NASA Successfully Launches Rocket to Study 'Northern Lights'

Rocket will help researchers understand the phenomena behind auroras


February 7, 2013

Swirls of green and red appear in an aurora over Whitehorse, Yukon, on the night of Sep. 3, 2012. NASA's VISIONS sounding rocket will study what makes the aurora and how it affects Earth’s atmosphere.

Thursday, NASA successfully launched a rocket designed to help researchers understand auroras, commonly known as the "Northern Lights."

The rocket called VISIONS flew to a height of more than 466 miles above earth (about the height of the International Space Station) in order to measure the escaping oxygen that's associated with auroras. The phenomenon is caused by the collision of highly-charged particles from space with earth's atmosphere and is usually only visible in Arctic or Antarctic regions. VISIONS was launched in Poker Flat, Alaska, about 30 miles north of Fairbanks.

"Everything at first blush looks like it went well and we hit some auroras," says Doug Rowland, principal investigator of the mission. As designed, the rocket flew for about 15 minutes before crashing into the Arctic Ocean.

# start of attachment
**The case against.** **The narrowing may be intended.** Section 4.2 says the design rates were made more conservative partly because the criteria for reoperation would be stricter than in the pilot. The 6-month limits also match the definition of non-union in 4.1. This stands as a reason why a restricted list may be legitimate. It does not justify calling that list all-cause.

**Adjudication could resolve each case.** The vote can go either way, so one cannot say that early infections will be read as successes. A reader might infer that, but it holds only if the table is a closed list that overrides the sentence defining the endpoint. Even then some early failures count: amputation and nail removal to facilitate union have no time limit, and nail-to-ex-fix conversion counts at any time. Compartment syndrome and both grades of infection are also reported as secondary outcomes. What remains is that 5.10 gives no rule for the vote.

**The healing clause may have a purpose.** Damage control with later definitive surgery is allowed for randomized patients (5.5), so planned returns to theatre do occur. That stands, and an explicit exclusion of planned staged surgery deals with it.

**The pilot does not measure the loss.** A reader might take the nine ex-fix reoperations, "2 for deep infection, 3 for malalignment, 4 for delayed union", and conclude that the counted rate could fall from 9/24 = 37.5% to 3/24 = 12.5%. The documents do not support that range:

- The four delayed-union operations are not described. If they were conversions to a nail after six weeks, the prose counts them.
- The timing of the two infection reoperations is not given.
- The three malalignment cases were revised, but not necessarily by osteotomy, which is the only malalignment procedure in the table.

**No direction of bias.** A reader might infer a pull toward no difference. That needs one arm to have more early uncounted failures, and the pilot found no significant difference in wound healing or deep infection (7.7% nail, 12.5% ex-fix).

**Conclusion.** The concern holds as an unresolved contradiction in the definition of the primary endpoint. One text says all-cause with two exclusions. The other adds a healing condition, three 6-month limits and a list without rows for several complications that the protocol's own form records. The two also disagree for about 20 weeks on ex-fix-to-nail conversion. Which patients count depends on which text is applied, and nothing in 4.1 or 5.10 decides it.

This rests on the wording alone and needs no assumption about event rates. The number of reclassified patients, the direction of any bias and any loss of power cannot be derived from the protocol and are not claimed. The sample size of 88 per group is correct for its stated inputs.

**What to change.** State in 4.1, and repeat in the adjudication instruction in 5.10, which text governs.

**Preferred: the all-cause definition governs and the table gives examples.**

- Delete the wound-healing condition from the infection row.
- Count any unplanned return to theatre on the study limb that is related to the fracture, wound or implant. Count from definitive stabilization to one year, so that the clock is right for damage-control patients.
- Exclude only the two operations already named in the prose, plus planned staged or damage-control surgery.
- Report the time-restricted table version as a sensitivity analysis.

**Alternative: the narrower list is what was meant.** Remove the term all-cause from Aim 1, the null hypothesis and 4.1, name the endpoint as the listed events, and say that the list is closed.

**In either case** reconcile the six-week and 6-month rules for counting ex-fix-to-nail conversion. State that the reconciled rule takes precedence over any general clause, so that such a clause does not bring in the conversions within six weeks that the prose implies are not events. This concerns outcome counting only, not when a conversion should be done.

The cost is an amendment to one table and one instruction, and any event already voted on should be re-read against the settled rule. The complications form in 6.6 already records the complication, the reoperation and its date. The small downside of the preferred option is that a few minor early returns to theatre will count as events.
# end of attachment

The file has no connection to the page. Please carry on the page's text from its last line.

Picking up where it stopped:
Auroras are a fairly regular occurrence in the Arctic circle, with one happening "every couple days," according to Rowland. But a strong solar flare or other magnetic storm can cause a more intense show that is visible in more southern areas.

Scientists have long wondered why oxygen escapes Earth's atmosphere during an aurora. Rowland says the escaping oxygen "isn't enough to get worried about," but that VISIONS' readings will help scientists understand how oxygen is able to defy earth's gravity. When heated by charged particles, oxygen atoms can travel faster than 50 miles per second.

"The light is generated by the energetic electrons coming from outer space," he says. "But there's an opposite reaction from earth—the oxygen atoms are heated up and slingshotted out of the atmosphere."

VISIONS will hopefully be able to determine if the particles are able to be launched even further into space—perhaps even beyond near-Earth orbit.

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